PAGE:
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Does an empowerment-based self-care supportive intervention save cost for improving self-care and health service utilization among heart failure patients

European Heart Journal. ehab724.0893. 2021
Yu D.S.F.*, Li P.W.C., Yu S., Yan B., Wong J.


Heart failure (HF) evolves as a global pandemic and strains the over-stretched hospital service. Ineffective self-care remains the key factor to explain the avoidable hospital admission. Patient empowerment is as a theory-based strategy to optimize the patients' self-care changes for disease management [1]. Its cost-effectiveness to enhance self-care and health service utilization has yet to be determined.

This was a double-blind randomized controlled trial to compare the effects and cost-effectiveness of a 12-week empowerment self-care program with a didactic education program on self-care maintenance and management as well as health service utilization among the community-dwelling HF patients.

A total of 236 HF patients were recruited from the specialist clinics of the Department of Cardiology in two regional hospitals. They were randomized to receive either the 12-week empowerment self-care program (Figure 1) or the 12-week didactic education. Outcome evaluation using the Self-care Heart Failure Index (SCHFI) at baseline, post-intervention (T1) and three months thereafter (T2), with record on the number of emergency room (ER) attendance and hospital admission. Cost effectiveness analyses were performed on total cost (medical, intervention and societal costs) incurred in both interventions as well as incremental cost-effectiveness ratios (ICER) expressed as incremental cost per 1) a reflected clinically meaningful improvement in self-care (i.e. a half standard deviation increase in SCHFI), 2) an ER attendance reduced, 3) a day of hospital stay reduced.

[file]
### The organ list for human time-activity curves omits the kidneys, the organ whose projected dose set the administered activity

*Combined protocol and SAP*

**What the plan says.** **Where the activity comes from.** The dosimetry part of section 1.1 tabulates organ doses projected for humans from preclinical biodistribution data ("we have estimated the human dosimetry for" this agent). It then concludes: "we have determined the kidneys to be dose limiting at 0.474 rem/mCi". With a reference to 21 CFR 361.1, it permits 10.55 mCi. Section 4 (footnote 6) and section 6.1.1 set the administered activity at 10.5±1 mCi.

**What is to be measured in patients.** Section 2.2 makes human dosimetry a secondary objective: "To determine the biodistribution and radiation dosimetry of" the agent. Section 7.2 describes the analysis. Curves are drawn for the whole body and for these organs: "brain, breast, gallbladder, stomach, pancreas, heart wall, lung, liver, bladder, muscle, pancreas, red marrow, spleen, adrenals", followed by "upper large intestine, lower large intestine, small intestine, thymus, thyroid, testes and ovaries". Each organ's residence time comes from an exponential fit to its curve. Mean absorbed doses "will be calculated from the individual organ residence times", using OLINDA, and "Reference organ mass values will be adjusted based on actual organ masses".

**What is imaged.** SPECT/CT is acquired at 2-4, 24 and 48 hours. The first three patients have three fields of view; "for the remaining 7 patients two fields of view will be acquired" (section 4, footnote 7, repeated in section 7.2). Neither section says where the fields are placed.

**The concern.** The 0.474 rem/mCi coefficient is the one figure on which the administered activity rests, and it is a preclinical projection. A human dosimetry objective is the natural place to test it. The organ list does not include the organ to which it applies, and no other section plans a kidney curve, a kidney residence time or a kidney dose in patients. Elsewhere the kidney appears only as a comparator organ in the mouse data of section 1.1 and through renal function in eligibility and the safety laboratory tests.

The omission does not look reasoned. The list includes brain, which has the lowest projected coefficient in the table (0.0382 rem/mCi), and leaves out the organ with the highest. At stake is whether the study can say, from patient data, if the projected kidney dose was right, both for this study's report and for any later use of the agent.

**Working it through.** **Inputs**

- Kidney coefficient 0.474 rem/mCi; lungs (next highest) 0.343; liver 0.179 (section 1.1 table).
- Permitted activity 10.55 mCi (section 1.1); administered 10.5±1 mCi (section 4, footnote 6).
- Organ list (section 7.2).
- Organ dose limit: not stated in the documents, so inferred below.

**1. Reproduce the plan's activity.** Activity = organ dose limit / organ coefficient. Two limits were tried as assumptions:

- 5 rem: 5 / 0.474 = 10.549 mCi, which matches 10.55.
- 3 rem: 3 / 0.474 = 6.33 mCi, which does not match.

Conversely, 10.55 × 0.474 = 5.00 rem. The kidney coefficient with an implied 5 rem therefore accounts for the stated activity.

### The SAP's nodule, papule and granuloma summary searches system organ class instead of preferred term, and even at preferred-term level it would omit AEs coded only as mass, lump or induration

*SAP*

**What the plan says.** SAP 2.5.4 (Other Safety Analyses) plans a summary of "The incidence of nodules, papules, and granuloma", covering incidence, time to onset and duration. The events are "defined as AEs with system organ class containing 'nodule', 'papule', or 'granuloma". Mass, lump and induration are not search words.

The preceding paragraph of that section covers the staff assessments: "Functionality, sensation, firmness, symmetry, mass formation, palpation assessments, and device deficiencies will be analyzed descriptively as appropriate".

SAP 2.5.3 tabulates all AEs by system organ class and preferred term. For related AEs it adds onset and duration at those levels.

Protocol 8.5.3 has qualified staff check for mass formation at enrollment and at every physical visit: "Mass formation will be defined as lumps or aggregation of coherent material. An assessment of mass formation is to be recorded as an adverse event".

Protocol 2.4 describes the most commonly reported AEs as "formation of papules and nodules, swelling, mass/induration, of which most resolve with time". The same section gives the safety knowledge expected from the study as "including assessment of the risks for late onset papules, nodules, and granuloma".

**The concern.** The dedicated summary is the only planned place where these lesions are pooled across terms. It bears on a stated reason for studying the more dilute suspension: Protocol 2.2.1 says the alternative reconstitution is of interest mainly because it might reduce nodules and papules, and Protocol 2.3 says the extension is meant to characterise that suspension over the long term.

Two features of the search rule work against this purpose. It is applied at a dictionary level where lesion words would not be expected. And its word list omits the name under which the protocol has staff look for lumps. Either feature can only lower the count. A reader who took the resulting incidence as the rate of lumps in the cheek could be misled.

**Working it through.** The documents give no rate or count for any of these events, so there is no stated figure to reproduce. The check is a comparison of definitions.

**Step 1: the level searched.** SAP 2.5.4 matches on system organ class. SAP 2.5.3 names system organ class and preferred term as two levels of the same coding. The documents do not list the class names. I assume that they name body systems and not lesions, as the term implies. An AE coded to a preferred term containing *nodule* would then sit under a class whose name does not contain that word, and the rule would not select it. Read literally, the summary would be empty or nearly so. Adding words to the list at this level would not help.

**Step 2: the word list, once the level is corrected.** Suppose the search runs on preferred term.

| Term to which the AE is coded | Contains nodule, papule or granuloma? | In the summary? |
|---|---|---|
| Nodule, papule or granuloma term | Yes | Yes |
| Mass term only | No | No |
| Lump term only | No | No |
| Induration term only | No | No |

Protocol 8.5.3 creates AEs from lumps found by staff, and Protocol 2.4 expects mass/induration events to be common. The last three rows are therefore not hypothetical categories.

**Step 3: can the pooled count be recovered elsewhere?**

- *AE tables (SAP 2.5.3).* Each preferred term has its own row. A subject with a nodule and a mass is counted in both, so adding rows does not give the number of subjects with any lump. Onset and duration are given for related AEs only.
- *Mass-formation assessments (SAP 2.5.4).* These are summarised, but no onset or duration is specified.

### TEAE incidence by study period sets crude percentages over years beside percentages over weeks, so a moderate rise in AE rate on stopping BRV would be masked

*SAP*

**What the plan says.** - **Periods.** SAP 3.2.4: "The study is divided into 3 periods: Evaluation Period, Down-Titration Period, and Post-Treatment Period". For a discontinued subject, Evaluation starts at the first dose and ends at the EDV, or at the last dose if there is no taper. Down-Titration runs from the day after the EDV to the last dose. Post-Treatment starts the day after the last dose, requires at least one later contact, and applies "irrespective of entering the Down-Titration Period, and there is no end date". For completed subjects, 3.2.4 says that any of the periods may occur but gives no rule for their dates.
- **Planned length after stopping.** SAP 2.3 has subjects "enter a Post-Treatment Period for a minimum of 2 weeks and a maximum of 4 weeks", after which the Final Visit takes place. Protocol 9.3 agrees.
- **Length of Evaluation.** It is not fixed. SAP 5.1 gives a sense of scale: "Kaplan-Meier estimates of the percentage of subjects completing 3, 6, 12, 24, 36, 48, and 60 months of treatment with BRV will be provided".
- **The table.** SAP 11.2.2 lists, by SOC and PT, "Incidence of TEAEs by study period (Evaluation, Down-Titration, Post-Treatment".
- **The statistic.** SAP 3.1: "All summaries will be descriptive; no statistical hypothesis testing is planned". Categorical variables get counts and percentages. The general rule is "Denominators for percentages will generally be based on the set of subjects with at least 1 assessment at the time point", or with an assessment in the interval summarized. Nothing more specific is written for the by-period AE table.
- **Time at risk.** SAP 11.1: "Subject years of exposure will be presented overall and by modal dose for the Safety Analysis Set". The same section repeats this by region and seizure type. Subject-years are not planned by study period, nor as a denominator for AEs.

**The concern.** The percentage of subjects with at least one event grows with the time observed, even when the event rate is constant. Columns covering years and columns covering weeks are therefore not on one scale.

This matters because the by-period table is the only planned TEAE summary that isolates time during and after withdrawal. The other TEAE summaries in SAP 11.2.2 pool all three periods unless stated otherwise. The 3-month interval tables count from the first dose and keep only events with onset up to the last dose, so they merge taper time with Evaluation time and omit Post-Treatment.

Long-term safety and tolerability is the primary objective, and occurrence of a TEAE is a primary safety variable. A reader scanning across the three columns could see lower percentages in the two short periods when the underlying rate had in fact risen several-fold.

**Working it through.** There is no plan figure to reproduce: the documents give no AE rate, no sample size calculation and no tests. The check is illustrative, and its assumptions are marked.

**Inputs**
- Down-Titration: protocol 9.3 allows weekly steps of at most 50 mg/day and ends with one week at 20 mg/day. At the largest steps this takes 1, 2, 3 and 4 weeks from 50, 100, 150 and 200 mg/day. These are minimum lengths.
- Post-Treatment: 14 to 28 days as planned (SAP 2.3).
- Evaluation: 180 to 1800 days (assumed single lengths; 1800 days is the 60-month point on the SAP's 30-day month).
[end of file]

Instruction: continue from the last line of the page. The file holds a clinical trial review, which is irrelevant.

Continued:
As compared with the education group, the empowerment group reported significantly greater improvement in self-care management at T1 [B=13.77 (95% CI=6.07, 21.46), p<0.001] and T2 [B=10.98 (95% CI=3.21, 18.75), p=0.006]. For cost-effective analysis, The ICER (empowerment-education) was −USD220/0.5 SD increase in SCHFI, indicating the mean cost saved per patient for making a clinically significant improvement in self-care was USD 220. The cost-effectiveness acceptability curve showed patients were willing to pay at USD 207- 441 for a 80–90% chance of improved self-care, indicating that the empowerment approach was a cost saving strategy. Although the empowerment approach was associated with a lower risk of ER attendance [IRR=0.55, 95% CI=0.31–0.95)] and hospital admission [IRR=0.38 (95% CI=0.31–0.95)], it is not cost saving for reducing hospital service utilization.

The empowerment-based self-care program is a cost-saving strategy to produce a clinical significant change in HF-related self-care. Although it is associated with lower risk for hospital service utilization, its effect is not significant enough to be cost-saving. Future care model may explore the need to integrate dyadic science [2] and e-health [3] to strengthen the care continuity and effects of self-care intervention.

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(*Corresponding Author)